This October 2018 video from Leiden in the Netherlands says about itself (translated):
Japan Museum SieboldHuis from 7 December 2018 to 3 March 2019 shows the exhibition ‘Kachō-ga. The poetry of Japanese nature’.
For the first time in the Netherlands there is an exhibition about kachō-ga, one of the most important genres in Japanese graphic art and painting. Special loans and masterpieces from the Netherlands and abroad such as woodcuts, folding screens, scroll paintings and photographs make this retrospective a must see for lovers of Japanese art.
I went to see that exhibition on 23 December 2018.
This 8 December 2018 video shows more extensive images of the exhibition.
The SieboldHuis museum writes about it (translated):
The Japanese word kachō-ga literally means ‘images of flowers and birds’.
Though sometimes other animals were depicted as well.
Colourful flowers and birds get all the attention in this exhibition which takes the visitor along the creation and development of this decorative genre. Artists can pre-eminently show their craftsmanship and poetic view of Japanese nature in this genre. The exhibition includes detailed, staged, lifelike, but also stylistic works by famous Japanese artists such as Hiroshige, Hokusai, Seitei, Koson and Hasui. In this exhibition, colourful plants and animals decorate folding screens, scroll paintings, albums, illustrated books, prints in the form of fans and graphic art from the late 18th to the 20th century. The photos by the Japanese top photographer Yoshinori Mizutani give a contemporary look at kachō-ga.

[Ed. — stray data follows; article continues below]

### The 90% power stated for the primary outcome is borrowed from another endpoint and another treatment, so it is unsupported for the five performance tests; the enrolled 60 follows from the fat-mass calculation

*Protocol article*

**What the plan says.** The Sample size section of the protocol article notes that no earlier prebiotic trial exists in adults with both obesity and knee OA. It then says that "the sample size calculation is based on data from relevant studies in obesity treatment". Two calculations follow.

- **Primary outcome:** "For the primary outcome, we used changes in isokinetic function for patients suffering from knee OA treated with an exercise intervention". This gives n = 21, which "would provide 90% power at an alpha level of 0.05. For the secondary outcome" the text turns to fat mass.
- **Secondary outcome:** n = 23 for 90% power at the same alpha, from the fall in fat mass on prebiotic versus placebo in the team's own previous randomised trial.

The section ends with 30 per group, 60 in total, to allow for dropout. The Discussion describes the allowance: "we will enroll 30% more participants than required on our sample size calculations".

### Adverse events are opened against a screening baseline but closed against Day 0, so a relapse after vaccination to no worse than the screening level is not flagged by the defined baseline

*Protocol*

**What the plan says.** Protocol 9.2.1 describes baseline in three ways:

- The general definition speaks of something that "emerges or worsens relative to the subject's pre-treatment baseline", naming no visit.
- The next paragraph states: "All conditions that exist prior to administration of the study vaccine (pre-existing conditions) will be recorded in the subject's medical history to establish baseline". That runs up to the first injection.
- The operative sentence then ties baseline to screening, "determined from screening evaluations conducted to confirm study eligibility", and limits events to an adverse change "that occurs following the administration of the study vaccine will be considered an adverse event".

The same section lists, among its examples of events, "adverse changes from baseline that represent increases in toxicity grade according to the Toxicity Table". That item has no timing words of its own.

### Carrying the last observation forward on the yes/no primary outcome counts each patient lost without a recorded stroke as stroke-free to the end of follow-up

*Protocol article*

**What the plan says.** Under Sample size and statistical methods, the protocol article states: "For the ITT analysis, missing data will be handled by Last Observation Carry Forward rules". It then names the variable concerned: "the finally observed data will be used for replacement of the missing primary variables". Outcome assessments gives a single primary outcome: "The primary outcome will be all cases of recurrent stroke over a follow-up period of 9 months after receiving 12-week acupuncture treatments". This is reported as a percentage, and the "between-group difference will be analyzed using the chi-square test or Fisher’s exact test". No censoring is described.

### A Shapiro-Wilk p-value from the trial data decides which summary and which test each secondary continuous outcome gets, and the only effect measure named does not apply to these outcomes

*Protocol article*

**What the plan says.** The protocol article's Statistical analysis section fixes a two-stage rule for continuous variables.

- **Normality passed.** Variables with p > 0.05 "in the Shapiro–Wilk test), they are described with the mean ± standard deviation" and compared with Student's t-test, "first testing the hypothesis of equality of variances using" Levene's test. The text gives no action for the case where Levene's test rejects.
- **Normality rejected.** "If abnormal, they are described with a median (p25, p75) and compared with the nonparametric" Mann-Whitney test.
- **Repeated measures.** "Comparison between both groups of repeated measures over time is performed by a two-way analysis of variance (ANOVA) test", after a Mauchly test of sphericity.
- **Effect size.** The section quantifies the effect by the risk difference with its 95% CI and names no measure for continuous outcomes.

You can also see several stuffed birds that were taken from Japan in the 19th century by Philipp Franz von Siebold. The namesake of the museum acquired a versatile natural history collection during his stay in Japan (1823-1829).
Japanese art has a rich tradition in the representation of flora and fauna. Until the 17th century powerful, fabulous animals such as dragons, phoenixes, lion-dogs, birds of prey and tigers were portrayed belligerently. This topic changed when the power of the samurai diminished and the urban culture developed. Rich traders sought refinement and a friendly style, and in the artistic imagination of nature lovely animals were portrayed in subtle and balanced compositions. Flowers and birds became a popular subject not only for aesthetic beauty, but also because of their symbolic function.
This is a folding screen depicting a Steller’s sea eagle.
Also present was this 1891 double woodblock print by Imao Keinen (1845-1924). It depicts a mandarin duck couple in winter. It reminded me of mandarin ducks I have seen in winter in Hilversum harbour, and in spring in China.
This 8 December 2018 video is about the catalogue of the exhibition.
In the late 19th century, large-billed crows became a popular subject.